In physics, velocity is defined as the rate of change of position. It is a vector physical quantity; both speed and direction are required to define it. In the SI (metric) system, it is measured in metres per second: (m/s) or ms-1. The scalar absolute value (magnitude) of velocity is speed. For example, "5 metres per second" is a scalar and not a vector, whereas "5 metres per second east" is a vector. The average velocity v of an object moving through a displacement during a time interval (Δt) is described by the formula: The rate of change of velocity is referred to as acceleration. In logic, begging the question has traditionally described a type of logical fallacy (also called petitio principii) in which the proposition to be proved is assumed implicitly or explicitly in one of the premises. Begging the question is related to the fallacy known as circular argument, circulus in probando, vicious circle or circular reasoning. The first known definition in the West is by the Greek philosopher Aristotle around 350 B.C., in his book Prior Analytics. In contemporary usage, "begging the question" often refers to an argument where the premises are as questionable as the conclusion. In popular usage, "begging the question" is often used to mean that a statement invites another obvious question. This usage is disparaged. Main Entry:
an act of determining; specifically : the formal proclamation of a Roman Catholic dogma a statement expressing the essential nature of something a statement of the meaning of a word or word group or a sign or symbol <dictionary definitions> a product of defining the action or process of defining the action or the power of describing, explaining, or making definite and clear <the definition of a telescope> <her comic genius is beyond definition> clarity of visual presentation : distinctness of outline or detail <improve the definition of an image> clarity especially of musical sound in reproduction sharp demarcation of outlines or limits <a jacket with distinct waist definition> — def·i·ni·tion·al \-ˈni-shə-nəl\ adjective.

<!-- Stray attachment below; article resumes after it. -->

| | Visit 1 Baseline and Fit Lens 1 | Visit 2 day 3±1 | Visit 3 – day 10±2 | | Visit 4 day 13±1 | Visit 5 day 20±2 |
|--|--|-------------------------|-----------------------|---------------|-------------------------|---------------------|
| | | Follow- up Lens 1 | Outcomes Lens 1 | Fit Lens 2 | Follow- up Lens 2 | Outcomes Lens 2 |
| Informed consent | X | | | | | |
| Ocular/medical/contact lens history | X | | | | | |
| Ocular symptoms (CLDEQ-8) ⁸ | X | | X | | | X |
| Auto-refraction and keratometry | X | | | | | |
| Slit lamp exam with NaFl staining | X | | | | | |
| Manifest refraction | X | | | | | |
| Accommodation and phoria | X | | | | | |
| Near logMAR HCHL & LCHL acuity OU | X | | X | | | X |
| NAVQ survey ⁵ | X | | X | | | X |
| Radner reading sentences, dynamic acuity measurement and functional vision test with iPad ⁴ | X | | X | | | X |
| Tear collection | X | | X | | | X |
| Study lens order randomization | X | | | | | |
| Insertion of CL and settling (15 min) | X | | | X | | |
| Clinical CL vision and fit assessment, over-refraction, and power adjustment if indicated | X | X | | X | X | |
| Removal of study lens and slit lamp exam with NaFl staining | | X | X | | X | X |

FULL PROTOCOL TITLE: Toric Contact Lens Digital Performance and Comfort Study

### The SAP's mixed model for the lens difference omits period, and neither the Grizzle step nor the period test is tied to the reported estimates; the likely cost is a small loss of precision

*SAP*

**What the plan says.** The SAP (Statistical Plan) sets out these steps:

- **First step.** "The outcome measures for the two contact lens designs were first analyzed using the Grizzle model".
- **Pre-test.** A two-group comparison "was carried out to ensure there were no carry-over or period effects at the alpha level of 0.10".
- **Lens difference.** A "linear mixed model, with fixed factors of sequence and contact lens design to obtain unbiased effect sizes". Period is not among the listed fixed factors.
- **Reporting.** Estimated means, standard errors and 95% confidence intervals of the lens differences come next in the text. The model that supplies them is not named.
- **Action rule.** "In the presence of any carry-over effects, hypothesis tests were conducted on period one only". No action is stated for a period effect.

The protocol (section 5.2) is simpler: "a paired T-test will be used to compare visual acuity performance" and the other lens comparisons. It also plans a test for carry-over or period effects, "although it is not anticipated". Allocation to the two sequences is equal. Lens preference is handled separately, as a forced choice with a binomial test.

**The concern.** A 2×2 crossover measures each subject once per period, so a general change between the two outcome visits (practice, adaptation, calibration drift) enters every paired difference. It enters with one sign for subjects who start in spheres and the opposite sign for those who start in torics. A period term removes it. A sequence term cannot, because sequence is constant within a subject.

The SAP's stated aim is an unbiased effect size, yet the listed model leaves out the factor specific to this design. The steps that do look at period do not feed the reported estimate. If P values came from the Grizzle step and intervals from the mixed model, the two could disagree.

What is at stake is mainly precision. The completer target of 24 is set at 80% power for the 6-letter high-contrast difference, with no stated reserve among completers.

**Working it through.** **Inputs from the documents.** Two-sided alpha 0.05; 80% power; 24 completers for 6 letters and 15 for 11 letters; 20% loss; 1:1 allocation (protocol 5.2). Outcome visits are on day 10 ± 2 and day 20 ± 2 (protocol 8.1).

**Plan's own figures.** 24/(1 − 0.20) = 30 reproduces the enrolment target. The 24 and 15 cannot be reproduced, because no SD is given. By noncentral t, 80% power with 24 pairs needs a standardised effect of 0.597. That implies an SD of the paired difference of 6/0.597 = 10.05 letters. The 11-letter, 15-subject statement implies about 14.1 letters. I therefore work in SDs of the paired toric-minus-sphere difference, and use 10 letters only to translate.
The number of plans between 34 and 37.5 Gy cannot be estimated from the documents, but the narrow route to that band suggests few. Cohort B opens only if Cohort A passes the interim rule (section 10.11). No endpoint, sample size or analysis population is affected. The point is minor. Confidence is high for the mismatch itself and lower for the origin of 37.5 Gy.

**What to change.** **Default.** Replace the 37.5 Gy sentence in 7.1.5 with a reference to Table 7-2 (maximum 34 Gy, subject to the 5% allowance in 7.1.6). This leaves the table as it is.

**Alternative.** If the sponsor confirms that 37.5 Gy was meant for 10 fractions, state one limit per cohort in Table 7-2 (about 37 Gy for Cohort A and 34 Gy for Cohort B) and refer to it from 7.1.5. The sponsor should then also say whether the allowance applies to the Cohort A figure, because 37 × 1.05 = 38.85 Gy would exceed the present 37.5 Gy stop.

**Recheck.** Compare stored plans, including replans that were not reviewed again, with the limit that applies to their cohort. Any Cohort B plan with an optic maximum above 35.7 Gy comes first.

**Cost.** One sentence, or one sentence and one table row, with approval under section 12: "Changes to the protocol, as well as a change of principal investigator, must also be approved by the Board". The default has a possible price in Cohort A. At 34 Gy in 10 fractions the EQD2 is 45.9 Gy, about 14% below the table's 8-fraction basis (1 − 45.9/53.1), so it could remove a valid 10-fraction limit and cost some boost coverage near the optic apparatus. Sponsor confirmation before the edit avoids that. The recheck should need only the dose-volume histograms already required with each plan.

An operational definition is a demonstration of a process — such as a variable, term, or object — relative in terms of the specific process or set of validation tests used to determine its presence and quantity. Properties described in this manner must be publicly accessible so that persons other than the definer can independently measure or test for them at will. An operational definition is generally designed to model a conceptual definition. The most basic operational definition is a process for identification of an object by distinguishing it from its background of empirical experience. The binary version produces either the result that the object exists, or that it doesn't, in the experiential field to which it is applied. The classifier version results in discrimination between what is part of the object and what is not part of it. This is also discussed in terms of semantics, pattern recognition, and operational techniques, such as regression. For example, the weight of an object may be operationally defined in terms of the specific steps of putting an object on a weighing scale. The weight is whatever results from following the measurement procedure, which can in principle be repeated by anyone. It is intentionally not defined in terms of some intrinsic or private essence. The operational definition of weight is just the result of what happens when the defined procedure is followed. In other words, what's being defined is how to measure weight for any arbitrary object, and only incidentally the weight of a given object. Operational definitions are also used to define system states in terms of a specific, publicly accessible process of preparation or validation testing, which is repeatable at will. For example, 100 degrees Celsius may be crudely defined by describing the process of heating water until it is observed to boil. An item like a brick, or even a photograph of a brick, may be defined in terms of how it can be made. Likewise, iron may be defined in terms of the results of testing or measuring it in particular ways. One simple, every day illustration of an operational definition is defining a cake in terms of how it is prepared and baked (i.e., its recipe is an operational definition). Similarly, the saying, if it walks like a duck and quacks like a duck, it must be some kind of duck, may be regarded as involving a sort of measurement process or set of tests (see Duck test).